- One of the biggest issues we came across is dealing with the problem of scale. We could, for example, ask this as the research question: "How do charter schools affect district finances not including the effects of enrollment losses?" That would allow us to control for those losses in the model... but what if we think (as I do) that enrollment losses are the primary mechanism through which charters change district finances? If we included a scale measure in the model, it would "eat up" the charter effect, because detangling charter effects and enrollment losses is impossible.

The problem is further complicated because other scale effects unrelated to charter growth are very likely impacting district finances. So we have to account for scale, but not scale changes due to charters. This was tricky, and, as the appendix on this in the report suggests, the solution is definitely up for debate. I'll discuss this more in the next post.

Let me just add this: if anyone thinks one report using one method and one set of data by one guy settles any question of public policy... then you really don't understand how social science works. Which brings me to...

My Takeaways On All This

As I've said on this blog and elsewhere many times: I am not for abolishing charter schools. I started my K-12 teaching career in a charter, run by good people who were committed to their students and their school. I have seen repeatedly in my teaching career that some students are not well suited to the "typical" public district school, and would benefit from an alternative that better suits their needs. I have no problem with charters being proud of their students and their schools, and I have never and would never criticize a parent for making the choice to enroll their child in a charter.

What I am against are the facile, often lazy, and sometimes outright mendacious arguments made in favor of charter schools by some -- some -- of their most ardent supporters.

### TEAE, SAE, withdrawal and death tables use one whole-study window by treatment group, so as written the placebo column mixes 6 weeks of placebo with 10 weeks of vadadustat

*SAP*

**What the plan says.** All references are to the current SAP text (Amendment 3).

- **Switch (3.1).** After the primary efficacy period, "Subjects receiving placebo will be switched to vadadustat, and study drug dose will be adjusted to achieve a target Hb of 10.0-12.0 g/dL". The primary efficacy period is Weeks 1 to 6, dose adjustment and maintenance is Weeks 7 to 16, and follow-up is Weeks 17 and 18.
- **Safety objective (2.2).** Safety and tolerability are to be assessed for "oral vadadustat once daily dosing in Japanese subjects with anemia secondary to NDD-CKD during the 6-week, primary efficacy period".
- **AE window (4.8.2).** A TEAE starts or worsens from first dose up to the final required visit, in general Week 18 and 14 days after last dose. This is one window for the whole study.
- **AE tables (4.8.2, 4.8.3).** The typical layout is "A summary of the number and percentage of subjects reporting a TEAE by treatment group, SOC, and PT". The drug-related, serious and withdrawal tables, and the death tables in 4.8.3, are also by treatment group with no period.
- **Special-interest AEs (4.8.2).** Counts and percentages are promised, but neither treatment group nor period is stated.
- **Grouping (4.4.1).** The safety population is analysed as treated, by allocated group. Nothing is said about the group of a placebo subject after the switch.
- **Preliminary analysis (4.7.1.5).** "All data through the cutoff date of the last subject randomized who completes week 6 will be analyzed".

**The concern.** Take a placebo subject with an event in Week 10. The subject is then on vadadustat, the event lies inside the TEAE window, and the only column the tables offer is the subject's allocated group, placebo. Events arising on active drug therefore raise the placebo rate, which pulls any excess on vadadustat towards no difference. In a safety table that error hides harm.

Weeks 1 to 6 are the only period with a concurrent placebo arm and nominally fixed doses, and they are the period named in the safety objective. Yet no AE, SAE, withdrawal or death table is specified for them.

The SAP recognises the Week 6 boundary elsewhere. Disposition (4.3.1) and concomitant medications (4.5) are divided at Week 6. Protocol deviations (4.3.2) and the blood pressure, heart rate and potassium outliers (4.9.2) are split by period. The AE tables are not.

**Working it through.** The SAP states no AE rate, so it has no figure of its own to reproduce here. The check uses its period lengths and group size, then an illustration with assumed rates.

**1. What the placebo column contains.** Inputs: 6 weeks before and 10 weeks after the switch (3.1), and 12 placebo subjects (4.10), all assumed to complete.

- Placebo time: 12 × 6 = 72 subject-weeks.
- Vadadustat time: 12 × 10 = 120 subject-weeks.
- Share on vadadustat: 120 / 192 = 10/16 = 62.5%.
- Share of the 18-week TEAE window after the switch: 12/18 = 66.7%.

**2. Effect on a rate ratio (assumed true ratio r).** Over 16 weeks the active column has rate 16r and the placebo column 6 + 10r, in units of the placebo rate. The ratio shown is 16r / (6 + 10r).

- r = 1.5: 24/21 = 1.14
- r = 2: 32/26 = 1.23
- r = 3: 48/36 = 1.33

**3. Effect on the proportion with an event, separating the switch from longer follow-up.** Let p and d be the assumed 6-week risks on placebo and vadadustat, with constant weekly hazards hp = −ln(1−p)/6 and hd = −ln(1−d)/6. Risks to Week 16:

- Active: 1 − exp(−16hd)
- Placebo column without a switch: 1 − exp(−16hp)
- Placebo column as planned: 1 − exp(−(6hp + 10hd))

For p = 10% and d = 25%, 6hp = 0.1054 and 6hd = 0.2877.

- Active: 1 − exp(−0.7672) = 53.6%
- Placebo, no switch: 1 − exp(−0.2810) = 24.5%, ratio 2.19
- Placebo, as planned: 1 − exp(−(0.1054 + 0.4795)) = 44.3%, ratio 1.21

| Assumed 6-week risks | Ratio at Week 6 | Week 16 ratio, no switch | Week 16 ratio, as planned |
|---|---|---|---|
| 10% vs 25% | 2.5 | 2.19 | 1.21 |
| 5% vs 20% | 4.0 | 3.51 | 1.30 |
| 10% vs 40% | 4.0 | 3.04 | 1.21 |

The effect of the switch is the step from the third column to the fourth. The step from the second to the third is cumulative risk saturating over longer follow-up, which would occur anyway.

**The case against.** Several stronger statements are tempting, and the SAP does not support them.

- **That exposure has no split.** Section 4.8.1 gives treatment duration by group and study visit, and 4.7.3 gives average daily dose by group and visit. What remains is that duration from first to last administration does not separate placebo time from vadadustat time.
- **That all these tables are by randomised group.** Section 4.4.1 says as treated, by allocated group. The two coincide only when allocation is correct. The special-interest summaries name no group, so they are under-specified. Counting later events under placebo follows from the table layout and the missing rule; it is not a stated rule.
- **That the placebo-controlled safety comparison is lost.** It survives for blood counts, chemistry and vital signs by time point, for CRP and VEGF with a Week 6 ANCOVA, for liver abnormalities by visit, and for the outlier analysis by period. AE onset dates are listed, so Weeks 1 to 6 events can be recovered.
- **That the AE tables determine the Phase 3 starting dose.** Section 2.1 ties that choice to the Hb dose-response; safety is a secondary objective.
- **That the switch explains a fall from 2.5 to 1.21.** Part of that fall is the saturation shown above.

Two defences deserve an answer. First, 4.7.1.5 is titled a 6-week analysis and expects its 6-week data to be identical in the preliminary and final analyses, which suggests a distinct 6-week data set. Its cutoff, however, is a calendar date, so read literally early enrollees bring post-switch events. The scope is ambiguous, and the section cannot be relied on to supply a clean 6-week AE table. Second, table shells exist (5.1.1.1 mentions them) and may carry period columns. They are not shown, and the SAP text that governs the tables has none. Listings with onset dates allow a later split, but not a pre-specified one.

There is no question that there are bad actors in the charter sector, and that they have caused unnecessary waste, fraud, and abuse against the taxpayers and families they are supposed to serve. There is no question that the current charter authorization and oversight system is completely inadequate to the task and needs to be reformed; consequently, many charters act in ways that are not in the best interest of citizens.

I am also deeply concerned that charters, particularly of the "no excuses" variety, are imposing a type of education on students of color that would never be tolerated by white parents in affluent school districts. The stories of students being denigrated and subject to carceral educational practices are well-known and far too common.

Some argue the gains these schools show are worth it. I first want to point out that the overall effect of charters on student outcomes has been little to nothing; at best, the positive effects are confined to "no excuses" urban charters. The peer-reviewed literature on charter schools of this type often shows a positive effect; what usually gets missed, however, is why those effects occur. I've seen no evidence that these charters have pedagogical or organizational advantages that lead to better student outcomes. What seems to be happening instead is that certain self-selected students benefit from longer days, longer years, and one-on-one tutoring.

These things cost money, which begs a question: If we can find additional funds for some students in charters to have more resources, why can't we find it for all students, including those in public schools?

My point in reiterating all this is that the debate about charter schools has to move to a new level; the old tropes weren't accurate and we have to get past them. So I have little patience at this point with those in the pro-charter camp who dismiss the many, many problems charter schools are creating for public education. And no, I don't think there is equivalent bad-faith argument on "both sides."